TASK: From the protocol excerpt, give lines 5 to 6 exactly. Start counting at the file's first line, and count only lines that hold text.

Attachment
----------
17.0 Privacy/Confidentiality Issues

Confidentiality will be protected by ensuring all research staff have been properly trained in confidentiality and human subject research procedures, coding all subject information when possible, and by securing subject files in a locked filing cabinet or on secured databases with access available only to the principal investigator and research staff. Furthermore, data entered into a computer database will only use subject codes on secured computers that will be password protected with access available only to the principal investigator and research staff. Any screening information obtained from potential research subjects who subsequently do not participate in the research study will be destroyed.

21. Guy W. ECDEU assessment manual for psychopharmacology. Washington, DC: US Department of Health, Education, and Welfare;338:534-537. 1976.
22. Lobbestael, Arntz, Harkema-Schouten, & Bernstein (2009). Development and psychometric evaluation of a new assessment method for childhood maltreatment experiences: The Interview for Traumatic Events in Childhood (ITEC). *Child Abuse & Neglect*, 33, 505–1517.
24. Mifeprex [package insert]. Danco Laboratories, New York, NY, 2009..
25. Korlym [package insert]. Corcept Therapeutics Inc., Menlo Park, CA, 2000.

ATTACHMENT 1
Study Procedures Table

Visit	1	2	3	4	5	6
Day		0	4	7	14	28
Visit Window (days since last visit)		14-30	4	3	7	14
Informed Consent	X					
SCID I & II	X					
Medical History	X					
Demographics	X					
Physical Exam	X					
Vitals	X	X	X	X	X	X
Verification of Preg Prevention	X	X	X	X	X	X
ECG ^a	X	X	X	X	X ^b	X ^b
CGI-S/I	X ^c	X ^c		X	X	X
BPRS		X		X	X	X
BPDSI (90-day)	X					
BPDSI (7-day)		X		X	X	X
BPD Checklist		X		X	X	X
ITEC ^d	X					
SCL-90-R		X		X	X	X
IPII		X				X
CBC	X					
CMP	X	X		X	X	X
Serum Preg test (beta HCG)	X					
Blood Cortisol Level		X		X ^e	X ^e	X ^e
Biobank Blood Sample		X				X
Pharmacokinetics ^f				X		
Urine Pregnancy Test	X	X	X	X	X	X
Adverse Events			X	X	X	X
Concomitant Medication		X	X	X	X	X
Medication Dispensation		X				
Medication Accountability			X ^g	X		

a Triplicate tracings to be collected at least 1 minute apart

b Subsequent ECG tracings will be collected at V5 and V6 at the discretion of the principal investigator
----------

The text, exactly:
24. Mifeprex [package insert]. Danco Laboratories, New York, NY, 2009..
25. Korlym [package insert]. Corcept Therapeutics Inc., Menlo Park, CA, 2000.